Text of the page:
by Jody Zellen
Detention, deportation, refugee, criminal, other: these are terms that have blanketed the news in the last few years, and are thematically central to a solo exhibition by Jose Alvarez (D.O.P.A.) at Gavlak Los Angeles. Alvarez, who lives in South Florida, came to the United States from Venezuela in the 1980s to escape persecution as a gay man. When his visa expired, he acquired false papers, took on the name of Jose Alvarez, and began his art career. In 2012, he was charged with identity theft and spent two months at Krome Detention Center in Miami, FL., a place now known for its abuse of the undocumented foreign nationals there to await asylum hearings or deportation.
During his incarceration, and at first in an effort to ward off depression, Alvarez drew his cellmate and later began to make portraits of the other detainees. In the exhibition, the works are presented with the name of the depicted detainee, their Krome ID number, age, and their story of how they came to the U.S. and ended up at Krome. Alvarez created each of the 28 drawings using the inner core of a blue or black ballpoint pen on whatever paper he could obtain in the detention center. The core was removed from its clear plastic casing (as the hard substance was considered contraband) and is also on view in a vitrine. The bendy thin device is not an easy tool to draw with and Alvarez’s depictions display his skill and dexterity.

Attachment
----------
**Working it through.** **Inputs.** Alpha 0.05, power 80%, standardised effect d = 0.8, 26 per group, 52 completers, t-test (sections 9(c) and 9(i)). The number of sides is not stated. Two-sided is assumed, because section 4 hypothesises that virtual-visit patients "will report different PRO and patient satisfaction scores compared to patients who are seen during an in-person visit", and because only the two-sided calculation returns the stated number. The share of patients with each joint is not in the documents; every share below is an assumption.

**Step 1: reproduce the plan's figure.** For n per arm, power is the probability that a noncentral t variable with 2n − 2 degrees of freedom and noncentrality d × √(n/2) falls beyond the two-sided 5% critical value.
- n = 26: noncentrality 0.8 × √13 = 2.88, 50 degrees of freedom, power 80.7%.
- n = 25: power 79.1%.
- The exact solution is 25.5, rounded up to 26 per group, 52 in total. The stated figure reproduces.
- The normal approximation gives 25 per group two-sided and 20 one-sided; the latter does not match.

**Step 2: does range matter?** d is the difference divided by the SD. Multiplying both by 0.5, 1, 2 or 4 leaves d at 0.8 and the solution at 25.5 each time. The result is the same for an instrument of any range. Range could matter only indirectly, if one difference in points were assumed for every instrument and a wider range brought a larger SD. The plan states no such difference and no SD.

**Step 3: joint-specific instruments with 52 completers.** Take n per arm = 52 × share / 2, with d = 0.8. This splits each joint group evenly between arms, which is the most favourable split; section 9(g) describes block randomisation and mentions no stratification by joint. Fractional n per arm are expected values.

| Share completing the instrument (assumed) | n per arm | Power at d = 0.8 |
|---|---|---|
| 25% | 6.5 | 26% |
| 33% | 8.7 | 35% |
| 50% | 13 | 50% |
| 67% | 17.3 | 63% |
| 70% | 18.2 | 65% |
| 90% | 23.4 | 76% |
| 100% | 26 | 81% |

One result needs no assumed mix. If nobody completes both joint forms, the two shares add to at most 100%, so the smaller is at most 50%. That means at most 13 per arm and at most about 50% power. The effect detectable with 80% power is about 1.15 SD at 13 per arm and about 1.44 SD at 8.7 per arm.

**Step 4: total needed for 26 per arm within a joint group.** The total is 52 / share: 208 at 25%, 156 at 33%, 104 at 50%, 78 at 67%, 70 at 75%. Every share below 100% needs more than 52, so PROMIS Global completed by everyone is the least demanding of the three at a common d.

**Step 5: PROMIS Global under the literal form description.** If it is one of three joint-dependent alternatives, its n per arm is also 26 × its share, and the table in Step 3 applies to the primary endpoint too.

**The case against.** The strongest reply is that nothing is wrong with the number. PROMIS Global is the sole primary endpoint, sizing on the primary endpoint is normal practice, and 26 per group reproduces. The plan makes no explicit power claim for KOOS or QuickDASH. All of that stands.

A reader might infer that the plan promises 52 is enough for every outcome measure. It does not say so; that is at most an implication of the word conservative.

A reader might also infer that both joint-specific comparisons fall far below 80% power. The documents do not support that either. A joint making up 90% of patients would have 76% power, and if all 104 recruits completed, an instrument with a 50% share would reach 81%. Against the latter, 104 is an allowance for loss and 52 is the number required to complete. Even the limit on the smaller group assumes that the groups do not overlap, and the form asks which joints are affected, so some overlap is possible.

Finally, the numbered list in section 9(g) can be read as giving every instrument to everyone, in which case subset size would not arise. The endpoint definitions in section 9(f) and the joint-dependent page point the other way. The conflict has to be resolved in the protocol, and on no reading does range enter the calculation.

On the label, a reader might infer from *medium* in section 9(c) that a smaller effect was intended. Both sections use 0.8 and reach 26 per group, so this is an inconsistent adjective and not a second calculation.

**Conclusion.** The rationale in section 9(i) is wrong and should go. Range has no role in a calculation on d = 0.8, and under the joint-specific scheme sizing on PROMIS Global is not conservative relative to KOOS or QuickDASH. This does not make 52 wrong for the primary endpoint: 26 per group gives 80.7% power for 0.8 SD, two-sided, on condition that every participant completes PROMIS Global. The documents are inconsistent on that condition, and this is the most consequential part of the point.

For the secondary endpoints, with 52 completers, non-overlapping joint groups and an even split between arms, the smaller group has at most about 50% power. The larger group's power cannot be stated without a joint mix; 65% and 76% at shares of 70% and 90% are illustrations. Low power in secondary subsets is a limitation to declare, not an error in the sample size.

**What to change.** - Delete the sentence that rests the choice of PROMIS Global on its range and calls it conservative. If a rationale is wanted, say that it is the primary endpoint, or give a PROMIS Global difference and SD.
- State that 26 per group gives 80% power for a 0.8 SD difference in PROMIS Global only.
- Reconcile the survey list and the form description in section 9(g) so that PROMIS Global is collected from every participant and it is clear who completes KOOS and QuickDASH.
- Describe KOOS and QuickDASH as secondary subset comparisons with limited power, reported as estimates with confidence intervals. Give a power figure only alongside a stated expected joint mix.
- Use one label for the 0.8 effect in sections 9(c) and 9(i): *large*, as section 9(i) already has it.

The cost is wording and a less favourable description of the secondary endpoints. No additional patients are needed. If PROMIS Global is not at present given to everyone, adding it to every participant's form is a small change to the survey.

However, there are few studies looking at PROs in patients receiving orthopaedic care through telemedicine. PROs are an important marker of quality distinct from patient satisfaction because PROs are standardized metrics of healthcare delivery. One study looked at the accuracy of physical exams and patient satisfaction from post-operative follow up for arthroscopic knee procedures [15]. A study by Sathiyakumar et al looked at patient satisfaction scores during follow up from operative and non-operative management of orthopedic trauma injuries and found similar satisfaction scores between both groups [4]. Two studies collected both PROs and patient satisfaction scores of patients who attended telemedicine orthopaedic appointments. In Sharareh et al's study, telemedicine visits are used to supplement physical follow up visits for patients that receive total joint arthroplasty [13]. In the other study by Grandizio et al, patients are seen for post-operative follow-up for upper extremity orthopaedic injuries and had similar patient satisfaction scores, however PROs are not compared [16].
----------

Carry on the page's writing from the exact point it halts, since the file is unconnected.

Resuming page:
What is remarkable about this project is the determination and integrity of the sitters despite their desperate situations. The works capture their intensity, resolve, and disappointment. Alvarez was an empathetic listener who drew and recorded those who posed for him without passing judgment. He juxtaposes factual information— the injustices and prejudices toward immigrants— with compassionate drawings that illustrate their inner strength and beauty as human beings.